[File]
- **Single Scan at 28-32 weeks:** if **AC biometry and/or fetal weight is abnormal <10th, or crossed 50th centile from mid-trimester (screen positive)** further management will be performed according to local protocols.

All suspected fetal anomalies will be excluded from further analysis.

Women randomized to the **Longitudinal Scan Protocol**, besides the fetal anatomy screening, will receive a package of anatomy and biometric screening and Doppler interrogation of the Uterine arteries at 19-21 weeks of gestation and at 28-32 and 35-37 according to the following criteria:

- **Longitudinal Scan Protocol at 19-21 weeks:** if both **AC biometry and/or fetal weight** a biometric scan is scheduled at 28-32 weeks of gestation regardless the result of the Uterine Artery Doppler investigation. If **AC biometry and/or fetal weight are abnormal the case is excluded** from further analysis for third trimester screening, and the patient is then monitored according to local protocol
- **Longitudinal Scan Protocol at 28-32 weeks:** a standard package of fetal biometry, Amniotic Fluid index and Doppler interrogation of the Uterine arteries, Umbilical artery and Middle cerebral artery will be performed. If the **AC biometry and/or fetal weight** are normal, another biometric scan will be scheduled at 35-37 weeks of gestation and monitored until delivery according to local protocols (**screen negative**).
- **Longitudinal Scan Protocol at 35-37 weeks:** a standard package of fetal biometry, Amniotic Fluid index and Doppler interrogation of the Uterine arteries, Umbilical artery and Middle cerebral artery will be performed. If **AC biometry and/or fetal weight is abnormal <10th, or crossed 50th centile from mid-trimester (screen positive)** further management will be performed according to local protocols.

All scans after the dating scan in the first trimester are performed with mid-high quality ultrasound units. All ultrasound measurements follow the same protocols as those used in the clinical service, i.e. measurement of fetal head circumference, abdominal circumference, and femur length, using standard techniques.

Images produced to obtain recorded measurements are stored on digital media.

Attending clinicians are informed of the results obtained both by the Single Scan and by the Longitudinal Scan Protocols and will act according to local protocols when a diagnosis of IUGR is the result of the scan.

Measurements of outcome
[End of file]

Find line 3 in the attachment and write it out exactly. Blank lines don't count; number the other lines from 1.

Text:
Women randomized to the **Longitudinal Scan Protocol**, besides the fetal anatomy screening, will receive a package of anatomy and biometric screening and Doppler interrogation of the Uterine arteries at 19-21 weeks of gestation and at 28-32 and 35-37 according to the following criteria: